Scientific Reports has some really remarkable 3D images (and printed replicas) of snakes, birds, and cats that were mummified by ancient Egyptians more than 2,000 years ago:
The clues to life and death of mummified animals can remain hidden beneath their wrappings. Developments in non-invasive imaging have enabled detailed study of their internal structures. Laboratory-based X-ray microcomputed tomography (microCT) and focussed imaging protocols permit smaller mummified remains, such as animals, to be studied at higher resolution. In this study, we use microCT to image three different animal mummies. Revealing the internal structures provides insights into their biography, the conditions in which they were kept, complex mummification practices, possible causes of death, and subsequent handling damage. Thousands of years after the production of these mummified animals, the X-ray microCT technique facilitates new investigations, revealing ‘harder’ skeletal structures, mummification materials, and even desiccated soft tissues. Potential evidence for an ‘opening of the mouth’ procedure was found in a snake, along with indicators of the poor conditions in which the snake was kept when alive, leading to dehydration. Examination of a cat mummy revealed it was less than five months old and had its neck purposefully broken. It was also possible to identify a bird mummy to species level from the X-ray data. Improved understanding of animal mummification through scientific imaging can thus inform conservation and understanding of past human-animal relationships.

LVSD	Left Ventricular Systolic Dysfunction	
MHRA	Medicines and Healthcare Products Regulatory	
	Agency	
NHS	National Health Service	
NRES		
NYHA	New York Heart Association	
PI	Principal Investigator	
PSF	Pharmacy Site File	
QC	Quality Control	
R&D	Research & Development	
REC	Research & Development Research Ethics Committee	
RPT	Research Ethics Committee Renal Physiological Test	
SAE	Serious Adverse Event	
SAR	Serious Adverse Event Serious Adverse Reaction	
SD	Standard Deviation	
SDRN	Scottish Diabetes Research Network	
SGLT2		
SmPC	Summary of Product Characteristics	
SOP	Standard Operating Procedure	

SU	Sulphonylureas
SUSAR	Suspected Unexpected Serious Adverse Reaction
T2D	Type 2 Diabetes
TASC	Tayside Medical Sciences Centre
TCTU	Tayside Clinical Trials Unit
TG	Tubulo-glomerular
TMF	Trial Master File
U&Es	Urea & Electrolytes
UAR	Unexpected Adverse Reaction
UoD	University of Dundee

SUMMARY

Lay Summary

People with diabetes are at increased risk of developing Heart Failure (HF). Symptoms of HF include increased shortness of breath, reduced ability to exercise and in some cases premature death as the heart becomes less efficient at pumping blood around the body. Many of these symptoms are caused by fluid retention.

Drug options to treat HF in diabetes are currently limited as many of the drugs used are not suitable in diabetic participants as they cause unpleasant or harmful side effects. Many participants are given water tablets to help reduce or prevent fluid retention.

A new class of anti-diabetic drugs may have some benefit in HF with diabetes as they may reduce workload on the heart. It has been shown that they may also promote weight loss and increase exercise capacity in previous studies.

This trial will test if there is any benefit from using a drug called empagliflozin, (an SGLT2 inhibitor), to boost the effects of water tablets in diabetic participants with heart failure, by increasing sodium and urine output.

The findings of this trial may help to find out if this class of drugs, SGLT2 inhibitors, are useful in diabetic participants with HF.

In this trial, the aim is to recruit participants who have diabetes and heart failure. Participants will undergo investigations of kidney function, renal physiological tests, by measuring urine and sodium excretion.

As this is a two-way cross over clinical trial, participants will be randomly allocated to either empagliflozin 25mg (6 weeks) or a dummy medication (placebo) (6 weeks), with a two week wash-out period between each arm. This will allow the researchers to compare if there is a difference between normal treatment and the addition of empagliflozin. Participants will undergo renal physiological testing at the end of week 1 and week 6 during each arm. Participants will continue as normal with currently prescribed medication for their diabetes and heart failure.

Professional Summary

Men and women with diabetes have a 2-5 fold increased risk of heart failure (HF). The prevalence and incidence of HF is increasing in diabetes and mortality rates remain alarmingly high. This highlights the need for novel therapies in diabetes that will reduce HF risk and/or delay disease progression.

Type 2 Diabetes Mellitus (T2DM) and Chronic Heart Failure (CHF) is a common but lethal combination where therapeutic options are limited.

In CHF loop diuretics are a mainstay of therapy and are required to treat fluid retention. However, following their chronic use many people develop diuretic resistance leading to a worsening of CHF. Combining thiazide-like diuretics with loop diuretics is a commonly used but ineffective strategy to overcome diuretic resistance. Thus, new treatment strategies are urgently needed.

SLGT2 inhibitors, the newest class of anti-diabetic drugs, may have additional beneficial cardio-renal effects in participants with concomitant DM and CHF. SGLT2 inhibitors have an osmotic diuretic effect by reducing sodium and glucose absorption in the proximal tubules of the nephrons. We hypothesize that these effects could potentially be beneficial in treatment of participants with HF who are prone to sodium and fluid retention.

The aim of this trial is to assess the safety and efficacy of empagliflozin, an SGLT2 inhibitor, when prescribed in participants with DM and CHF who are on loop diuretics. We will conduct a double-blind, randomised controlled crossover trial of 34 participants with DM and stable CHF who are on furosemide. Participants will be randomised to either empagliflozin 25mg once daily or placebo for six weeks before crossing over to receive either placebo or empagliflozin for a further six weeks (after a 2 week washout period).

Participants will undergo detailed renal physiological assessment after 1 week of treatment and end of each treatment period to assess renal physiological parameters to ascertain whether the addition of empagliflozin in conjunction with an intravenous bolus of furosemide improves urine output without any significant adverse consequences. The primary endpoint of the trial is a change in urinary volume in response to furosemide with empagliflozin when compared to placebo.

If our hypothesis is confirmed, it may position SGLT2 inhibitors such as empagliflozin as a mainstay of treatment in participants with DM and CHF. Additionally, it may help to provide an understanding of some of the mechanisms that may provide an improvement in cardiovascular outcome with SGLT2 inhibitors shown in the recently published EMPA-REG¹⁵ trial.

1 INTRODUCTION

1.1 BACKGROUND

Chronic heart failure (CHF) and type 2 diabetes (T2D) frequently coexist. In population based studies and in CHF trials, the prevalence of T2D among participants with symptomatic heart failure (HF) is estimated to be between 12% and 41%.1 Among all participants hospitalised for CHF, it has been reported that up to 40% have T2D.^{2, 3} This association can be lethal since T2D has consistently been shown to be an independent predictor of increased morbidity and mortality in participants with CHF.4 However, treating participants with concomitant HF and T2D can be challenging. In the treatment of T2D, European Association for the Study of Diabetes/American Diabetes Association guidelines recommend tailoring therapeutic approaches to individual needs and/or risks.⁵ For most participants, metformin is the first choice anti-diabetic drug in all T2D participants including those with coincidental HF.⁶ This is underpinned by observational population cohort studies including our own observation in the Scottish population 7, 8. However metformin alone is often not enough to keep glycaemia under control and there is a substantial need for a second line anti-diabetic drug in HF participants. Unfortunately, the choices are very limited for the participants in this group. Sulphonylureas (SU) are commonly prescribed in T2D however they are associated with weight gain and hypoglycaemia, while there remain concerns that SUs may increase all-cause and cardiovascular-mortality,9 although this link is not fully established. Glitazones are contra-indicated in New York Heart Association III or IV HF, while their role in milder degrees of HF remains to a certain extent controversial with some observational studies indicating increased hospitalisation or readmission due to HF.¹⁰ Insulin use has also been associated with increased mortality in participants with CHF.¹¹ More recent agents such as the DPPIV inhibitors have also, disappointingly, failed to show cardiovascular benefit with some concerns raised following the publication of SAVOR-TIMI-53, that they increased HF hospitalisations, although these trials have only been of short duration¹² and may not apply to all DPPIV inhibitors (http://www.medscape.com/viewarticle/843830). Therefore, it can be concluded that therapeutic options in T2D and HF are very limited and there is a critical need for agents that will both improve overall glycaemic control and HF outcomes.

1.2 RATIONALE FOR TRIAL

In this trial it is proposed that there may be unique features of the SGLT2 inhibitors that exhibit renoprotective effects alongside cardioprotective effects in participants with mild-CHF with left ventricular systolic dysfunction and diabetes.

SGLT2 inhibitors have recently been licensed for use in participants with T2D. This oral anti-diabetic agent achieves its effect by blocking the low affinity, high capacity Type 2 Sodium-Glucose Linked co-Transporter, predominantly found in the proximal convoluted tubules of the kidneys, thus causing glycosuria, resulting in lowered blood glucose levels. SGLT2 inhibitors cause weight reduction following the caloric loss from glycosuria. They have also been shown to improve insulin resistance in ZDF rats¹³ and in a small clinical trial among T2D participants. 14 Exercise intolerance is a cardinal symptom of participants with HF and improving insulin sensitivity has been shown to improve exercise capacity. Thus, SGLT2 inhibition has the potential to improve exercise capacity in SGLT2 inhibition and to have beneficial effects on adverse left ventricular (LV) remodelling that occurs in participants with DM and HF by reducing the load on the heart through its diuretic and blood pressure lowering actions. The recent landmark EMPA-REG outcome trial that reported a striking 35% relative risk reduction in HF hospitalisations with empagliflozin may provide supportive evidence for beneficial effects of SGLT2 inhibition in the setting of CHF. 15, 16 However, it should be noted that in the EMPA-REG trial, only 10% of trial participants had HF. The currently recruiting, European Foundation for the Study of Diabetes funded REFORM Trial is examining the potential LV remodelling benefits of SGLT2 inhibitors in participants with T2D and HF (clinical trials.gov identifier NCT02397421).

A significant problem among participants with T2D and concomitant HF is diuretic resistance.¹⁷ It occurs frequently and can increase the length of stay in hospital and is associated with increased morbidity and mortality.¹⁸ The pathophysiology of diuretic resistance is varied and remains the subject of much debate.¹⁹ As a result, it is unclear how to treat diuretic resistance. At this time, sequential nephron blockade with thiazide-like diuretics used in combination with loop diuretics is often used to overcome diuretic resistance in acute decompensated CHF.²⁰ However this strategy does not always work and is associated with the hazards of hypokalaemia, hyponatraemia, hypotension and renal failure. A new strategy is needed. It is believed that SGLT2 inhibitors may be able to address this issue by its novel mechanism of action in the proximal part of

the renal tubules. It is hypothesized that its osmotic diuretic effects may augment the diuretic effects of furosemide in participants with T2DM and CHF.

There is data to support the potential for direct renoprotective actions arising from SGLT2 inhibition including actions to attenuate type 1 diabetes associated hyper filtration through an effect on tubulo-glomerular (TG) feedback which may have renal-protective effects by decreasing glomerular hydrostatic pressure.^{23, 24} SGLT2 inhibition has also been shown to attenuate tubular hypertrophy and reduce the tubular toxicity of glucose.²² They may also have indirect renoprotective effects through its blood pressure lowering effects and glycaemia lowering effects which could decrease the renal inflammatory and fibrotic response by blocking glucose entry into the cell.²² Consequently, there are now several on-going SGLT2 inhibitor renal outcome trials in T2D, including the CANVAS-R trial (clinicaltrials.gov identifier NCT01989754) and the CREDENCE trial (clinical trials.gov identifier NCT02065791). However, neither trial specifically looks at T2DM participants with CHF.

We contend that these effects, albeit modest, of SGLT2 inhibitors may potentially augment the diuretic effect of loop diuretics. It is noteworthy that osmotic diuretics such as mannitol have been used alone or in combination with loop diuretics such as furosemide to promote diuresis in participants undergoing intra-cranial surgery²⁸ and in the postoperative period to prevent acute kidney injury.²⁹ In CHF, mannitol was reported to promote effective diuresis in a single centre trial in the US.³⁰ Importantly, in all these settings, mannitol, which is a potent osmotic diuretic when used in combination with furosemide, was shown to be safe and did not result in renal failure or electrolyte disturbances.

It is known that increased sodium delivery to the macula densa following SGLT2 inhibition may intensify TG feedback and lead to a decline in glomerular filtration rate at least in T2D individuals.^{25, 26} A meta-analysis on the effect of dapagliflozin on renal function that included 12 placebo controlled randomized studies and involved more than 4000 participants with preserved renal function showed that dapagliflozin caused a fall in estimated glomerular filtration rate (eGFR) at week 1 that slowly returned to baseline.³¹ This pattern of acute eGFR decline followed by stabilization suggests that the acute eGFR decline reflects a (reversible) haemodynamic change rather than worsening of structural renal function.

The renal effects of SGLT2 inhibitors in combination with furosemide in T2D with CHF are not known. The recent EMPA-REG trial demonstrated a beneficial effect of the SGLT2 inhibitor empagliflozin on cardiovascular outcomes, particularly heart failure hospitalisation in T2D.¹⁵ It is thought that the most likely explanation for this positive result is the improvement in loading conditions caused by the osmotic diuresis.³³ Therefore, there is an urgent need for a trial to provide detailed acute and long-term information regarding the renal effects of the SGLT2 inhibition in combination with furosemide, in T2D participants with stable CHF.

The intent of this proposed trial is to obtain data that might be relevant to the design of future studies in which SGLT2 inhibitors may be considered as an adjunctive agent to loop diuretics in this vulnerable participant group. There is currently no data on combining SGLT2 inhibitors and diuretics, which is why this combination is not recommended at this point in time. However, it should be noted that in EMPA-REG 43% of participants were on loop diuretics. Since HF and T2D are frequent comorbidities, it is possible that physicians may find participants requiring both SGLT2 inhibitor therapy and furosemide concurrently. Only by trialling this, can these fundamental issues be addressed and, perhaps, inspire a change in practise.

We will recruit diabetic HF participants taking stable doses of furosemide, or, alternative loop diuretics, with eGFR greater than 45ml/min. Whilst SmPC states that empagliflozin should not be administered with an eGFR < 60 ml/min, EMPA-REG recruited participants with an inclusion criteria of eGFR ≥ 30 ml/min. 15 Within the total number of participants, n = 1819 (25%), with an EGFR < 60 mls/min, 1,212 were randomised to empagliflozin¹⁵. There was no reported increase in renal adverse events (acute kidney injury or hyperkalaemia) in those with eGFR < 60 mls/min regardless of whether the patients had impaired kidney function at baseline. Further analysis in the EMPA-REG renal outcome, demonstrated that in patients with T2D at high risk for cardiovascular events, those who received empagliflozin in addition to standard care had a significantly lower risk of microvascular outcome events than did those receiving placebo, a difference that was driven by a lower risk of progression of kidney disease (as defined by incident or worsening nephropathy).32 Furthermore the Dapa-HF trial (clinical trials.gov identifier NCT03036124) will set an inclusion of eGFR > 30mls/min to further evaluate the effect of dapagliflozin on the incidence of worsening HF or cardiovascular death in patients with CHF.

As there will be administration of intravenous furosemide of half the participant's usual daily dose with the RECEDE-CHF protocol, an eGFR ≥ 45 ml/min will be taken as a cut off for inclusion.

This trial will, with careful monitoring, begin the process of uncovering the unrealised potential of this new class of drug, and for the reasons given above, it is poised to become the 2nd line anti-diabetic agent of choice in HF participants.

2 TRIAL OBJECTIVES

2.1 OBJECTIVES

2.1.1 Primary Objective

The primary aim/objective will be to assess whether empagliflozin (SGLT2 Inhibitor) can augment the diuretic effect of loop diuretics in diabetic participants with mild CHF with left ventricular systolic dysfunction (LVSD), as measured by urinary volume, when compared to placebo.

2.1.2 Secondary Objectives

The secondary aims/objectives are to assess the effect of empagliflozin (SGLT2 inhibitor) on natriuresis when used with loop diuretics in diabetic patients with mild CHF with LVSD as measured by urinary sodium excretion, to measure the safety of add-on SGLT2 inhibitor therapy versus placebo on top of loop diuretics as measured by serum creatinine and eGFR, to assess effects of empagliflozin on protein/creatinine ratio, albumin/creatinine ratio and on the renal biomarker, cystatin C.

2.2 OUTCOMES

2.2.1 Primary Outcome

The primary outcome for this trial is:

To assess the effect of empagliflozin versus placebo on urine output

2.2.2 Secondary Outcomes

Harnessing high-resolution non-destructive imaging for animal mummies provides new insights, exemplified by the visualization of features within the mummified snake package. Similar structures that appear to have been placed in the cobra’s mouth (Fig. 6e), have been seen in previous studies, but their significance was unknown due to the low-resolution imaging. We have shown that in this case, these inclusions lie at the opening of the trachea, or the glottis. It has been suggested previously that the mouths of mummified snakes may have been filled with resin to render them harmless. For the first time, high-resolution imaging has enabled these structures to be visualized, located precisely, and identified (as probably natron). There are numerous possibilities for how these items are located at the glottis. The placement may have been an unintended consequence of the mummification process, which can include natron or similar materials. Alternatively, these items may have been placed in the mouth as part of an ‘opening of the mouth’ procedure. The latter is supported by the fact that the snake’s jaw is wide open, an unlikely final position without some intervention to prize open and maintain separation of upper and lower jaws. There is also clear trauma to the jaw bones and teeth, which has been observed in human mummies that have undergone the opening of the mouth procedure; although this practice is previously undocumented in mummified snakes. If confirmed in other specimens, this could suggest that the mummification process for venomous snakes included complex ritualistic elements comparable to those described for the Apis Bull and human mummies. The papyrus Vienna 3,87367, includes a section detailing the preparation of the mouth, which includes the placement of myrrh and natron beneath the tongue of the bull as a desiccant, to retard decomposition.